Author: Paula Hawkins
No. of pages: 368
Genre: thriller, contemporary, suspense, mystery
Year of publication: 2017
A single mother turns up dead at the bottom of the river that runs through town. Earlier in the summer, a vulnerable teenage girl met the same fate. They are not the first women lost to these dark waters, but their deaths disturb the river and its history, dredging up secrets long submerged.
Left behind is a lonely fifteen-year-old girl. Parentless and friendless, she now finds herself in the care of her mother’s sister, a fearful stranger who has been dragged back to the place she deliberately ran from—a place to which she vowed she’d never return.
With the same propulsive writing and acute understanding of human instincts that captivated millions of readers around the world in her explosive debut thriller, The Girl on the Train, Paula Hawkins delivers an urgent, twisting, deeply satisfying read that hinges on the deceptiveness of emotion and memory, as well as the devastating ways that the past can reach a long arm into the present.
I have to admit that I bought this book without having read a blurb or anything, but since I loved The Girl on the Train, I thought I’d love this one as well. And so I did!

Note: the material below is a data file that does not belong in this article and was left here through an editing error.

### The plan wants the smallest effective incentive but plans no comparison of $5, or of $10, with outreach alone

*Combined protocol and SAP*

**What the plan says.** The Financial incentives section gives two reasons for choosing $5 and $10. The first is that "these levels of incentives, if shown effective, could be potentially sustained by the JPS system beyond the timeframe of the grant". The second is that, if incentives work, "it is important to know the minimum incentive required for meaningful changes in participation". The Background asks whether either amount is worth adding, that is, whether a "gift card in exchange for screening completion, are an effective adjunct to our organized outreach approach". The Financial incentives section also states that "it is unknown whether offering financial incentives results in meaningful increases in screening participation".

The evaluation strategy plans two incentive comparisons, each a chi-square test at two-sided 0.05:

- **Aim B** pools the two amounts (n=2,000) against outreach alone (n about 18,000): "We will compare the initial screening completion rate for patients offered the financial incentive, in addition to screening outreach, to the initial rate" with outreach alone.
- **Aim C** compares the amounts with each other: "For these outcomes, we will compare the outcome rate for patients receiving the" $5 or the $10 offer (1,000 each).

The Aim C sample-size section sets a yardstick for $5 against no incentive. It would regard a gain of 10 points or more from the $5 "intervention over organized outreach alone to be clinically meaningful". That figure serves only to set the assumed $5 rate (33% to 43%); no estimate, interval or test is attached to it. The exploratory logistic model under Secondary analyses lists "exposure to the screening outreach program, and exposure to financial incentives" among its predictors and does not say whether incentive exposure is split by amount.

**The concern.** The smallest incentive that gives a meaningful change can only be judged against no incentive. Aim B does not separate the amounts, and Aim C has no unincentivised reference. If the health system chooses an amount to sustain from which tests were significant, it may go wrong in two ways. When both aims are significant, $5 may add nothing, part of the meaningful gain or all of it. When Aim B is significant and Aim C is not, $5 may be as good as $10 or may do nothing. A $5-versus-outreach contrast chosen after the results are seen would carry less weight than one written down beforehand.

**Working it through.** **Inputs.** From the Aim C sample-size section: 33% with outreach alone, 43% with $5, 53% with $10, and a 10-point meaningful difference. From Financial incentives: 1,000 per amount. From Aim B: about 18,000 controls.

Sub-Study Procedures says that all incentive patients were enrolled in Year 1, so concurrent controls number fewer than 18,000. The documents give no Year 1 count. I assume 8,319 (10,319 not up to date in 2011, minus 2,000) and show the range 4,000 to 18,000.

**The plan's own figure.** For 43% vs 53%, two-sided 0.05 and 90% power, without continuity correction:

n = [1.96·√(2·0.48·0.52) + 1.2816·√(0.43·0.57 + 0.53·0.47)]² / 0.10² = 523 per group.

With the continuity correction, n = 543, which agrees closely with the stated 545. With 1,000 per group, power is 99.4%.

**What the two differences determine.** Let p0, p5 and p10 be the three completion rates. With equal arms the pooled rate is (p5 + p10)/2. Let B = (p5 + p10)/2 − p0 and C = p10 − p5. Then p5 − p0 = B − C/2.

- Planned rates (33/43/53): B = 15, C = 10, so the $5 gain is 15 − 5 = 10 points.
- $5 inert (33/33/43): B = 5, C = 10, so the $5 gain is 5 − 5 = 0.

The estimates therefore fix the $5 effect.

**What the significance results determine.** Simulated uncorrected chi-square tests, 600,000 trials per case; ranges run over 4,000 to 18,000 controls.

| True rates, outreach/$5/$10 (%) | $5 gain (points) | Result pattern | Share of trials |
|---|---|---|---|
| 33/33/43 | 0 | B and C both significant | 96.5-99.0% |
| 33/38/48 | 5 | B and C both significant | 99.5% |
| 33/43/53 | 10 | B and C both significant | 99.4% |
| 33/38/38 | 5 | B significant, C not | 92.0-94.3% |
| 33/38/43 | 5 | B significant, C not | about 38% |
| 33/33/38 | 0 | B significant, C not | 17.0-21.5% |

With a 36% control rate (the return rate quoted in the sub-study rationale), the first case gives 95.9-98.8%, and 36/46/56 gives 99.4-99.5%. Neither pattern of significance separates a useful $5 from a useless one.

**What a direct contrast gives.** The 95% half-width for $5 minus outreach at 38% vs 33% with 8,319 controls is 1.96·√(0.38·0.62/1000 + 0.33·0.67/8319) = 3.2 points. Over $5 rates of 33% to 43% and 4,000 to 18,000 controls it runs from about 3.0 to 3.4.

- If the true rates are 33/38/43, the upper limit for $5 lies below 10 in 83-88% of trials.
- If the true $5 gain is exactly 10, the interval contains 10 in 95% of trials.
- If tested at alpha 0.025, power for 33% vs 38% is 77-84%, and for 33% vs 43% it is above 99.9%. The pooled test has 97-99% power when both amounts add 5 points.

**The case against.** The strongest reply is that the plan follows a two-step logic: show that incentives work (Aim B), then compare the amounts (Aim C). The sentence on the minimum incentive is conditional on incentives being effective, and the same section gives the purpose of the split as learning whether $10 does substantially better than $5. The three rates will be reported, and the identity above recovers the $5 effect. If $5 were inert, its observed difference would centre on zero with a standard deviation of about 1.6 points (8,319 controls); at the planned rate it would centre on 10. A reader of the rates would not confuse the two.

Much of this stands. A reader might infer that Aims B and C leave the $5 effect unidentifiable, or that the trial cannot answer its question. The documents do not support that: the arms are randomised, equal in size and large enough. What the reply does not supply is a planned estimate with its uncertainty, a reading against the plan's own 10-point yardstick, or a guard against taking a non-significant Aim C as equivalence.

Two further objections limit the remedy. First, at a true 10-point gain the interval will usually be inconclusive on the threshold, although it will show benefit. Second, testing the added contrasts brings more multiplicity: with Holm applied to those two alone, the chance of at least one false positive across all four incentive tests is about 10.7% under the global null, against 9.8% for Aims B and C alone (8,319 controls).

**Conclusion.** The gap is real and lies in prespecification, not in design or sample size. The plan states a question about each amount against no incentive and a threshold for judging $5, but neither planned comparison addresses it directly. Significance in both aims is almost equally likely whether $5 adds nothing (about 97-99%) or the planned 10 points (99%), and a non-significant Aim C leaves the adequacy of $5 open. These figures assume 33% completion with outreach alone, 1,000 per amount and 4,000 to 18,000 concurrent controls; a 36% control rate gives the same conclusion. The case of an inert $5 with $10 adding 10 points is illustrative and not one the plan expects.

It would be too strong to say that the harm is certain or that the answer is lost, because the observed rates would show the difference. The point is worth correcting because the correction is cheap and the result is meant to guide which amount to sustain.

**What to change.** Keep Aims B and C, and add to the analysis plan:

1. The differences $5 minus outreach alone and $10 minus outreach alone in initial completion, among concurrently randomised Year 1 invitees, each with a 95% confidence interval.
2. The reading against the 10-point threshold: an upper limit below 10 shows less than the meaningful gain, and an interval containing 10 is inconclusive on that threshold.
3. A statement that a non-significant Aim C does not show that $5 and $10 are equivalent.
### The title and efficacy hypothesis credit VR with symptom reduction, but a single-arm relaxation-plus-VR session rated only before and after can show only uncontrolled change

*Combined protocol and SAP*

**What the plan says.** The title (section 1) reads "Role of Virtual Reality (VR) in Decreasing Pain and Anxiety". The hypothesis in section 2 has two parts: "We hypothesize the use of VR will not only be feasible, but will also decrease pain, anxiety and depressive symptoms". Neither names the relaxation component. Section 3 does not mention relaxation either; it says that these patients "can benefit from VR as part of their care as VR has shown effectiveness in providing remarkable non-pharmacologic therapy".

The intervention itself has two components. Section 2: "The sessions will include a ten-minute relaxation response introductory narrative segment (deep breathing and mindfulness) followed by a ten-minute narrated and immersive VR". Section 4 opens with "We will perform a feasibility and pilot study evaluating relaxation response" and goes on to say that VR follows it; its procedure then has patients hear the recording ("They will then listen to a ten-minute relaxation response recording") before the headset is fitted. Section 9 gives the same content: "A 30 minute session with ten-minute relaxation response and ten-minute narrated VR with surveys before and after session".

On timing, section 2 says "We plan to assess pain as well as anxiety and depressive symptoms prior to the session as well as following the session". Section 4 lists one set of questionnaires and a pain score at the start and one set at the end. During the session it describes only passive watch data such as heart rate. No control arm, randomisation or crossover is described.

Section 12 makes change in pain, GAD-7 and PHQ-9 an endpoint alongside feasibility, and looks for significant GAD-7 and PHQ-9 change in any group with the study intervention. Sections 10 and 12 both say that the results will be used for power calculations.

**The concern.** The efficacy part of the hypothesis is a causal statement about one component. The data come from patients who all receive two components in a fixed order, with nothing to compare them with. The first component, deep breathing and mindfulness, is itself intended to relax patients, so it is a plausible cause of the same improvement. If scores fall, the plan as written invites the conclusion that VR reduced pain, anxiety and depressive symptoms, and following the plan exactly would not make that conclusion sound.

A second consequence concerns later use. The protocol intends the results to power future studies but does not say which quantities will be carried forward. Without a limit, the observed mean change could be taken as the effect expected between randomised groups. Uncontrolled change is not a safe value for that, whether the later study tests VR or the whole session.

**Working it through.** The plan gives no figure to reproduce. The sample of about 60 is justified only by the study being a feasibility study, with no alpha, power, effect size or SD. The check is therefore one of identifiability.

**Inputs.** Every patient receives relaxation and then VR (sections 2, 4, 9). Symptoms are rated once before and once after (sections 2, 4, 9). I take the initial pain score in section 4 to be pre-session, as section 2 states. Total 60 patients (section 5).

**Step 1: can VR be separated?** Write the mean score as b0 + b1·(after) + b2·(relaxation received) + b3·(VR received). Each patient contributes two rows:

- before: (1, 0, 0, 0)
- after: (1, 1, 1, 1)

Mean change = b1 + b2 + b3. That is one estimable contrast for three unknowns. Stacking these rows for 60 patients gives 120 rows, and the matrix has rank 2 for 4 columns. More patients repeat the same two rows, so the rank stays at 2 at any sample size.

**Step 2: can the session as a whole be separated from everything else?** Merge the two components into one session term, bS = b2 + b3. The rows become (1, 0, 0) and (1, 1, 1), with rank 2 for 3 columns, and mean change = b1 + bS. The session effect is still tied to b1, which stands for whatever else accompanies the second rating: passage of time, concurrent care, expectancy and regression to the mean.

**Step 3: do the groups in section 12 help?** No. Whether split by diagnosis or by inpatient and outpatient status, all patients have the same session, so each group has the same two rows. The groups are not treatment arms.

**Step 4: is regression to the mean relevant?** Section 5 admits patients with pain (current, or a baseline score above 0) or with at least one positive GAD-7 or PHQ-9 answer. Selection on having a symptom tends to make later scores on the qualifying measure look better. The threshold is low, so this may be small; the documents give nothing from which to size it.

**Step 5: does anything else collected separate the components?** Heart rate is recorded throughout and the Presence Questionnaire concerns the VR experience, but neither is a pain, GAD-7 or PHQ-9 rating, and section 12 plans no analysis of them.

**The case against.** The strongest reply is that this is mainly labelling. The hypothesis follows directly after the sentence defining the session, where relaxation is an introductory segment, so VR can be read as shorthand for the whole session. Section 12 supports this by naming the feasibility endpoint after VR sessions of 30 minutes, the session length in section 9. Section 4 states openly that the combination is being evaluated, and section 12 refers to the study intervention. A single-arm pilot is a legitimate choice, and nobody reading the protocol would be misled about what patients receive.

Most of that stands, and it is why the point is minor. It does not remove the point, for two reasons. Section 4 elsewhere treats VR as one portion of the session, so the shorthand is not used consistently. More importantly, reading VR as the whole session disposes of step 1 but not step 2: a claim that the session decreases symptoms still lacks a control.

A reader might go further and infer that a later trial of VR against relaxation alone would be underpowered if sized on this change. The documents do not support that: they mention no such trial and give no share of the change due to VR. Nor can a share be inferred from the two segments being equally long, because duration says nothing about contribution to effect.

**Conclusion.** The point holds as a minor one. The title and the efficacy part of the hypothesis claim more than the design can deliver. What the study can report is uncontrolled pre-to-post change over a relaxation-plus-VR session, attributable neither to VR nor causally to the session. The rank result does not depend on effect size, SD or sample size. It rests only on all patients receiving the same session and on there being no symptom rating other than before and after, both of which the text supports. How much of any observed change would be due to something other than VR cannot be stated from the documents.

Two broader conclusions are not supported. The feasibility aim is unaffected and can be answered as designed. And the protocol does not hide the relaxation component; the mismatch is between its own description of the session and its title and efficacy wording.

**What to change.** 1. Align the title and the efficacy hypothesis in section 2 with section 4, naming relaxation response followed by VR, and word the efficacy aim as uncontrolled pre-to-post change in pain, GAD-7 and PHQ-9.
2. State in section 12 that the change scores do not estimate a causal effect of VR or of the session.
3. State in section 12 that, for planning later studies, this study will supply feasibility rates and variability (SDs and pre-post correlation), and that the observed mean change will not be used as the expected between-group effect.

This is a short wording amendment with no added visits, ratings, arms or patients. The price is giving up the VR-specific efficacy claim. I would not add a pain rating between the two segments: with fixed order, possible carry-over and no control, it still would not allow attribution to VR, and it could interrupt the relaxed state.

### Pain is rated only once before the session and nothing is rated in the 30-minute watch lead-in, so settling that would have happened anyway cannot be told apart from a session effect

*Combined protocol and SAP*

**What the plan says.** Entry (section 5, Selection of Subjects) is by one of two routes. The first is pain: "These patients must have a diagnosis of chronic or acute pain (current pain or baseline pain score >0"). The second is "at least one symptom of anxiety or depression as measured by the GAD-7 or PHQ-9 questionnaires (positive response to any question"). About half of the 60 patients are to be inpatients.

The story started off a little bit confusing: there are many different POV’s, all people who live in the small town where the story takes place. They don’t seem to have anything to do with one another. And that’s one of the things I really liked about it: Hawkins did a really good job on bringing all the separate lives together in the end. Everyone (thinks that they) had something to do with the death of Nel, but all in their own way. It’s ‘funny’ to see how the actions of someone can affect someone else’s life, without them even directly talking to each other.
One of the things that has stayed with me is that some POV’s are written in the I-form and others in the he/she-form. The I-form POV’s were written like you are reading a diary or personal letter, especially Jules’s: she speaks to her (dead) sister in the you-form, so it seems like she’s talking to you, the reader, which makes it really personal.
Another thing I loved about this story is the atomsphere. I love (mystery) books that take place in the UK, because I love the feeling that they give me. The small mysterious villages, the innocent looking nature that’s actually dangerous when you come too close and its people with all their secrets. And man, all the people in the book have their secrets and all of them are important to the plot. You don’t get to know the secrets right away, but slowly, one by one. Even the very last line of the book tells a secret, you didn’t know before. And it’s not only the secrets that build up suspense, but also the human memory: one ‘chooses’ what s/he wants to remember and how. A+ on supsense!
I just have to make a small comparison with The Girl on the Train, which I liked slightly better. I think it has to do with all the different POV’s in Into the Water. It just confused me from time to time, and I kind of lost the people’s building of character because of that.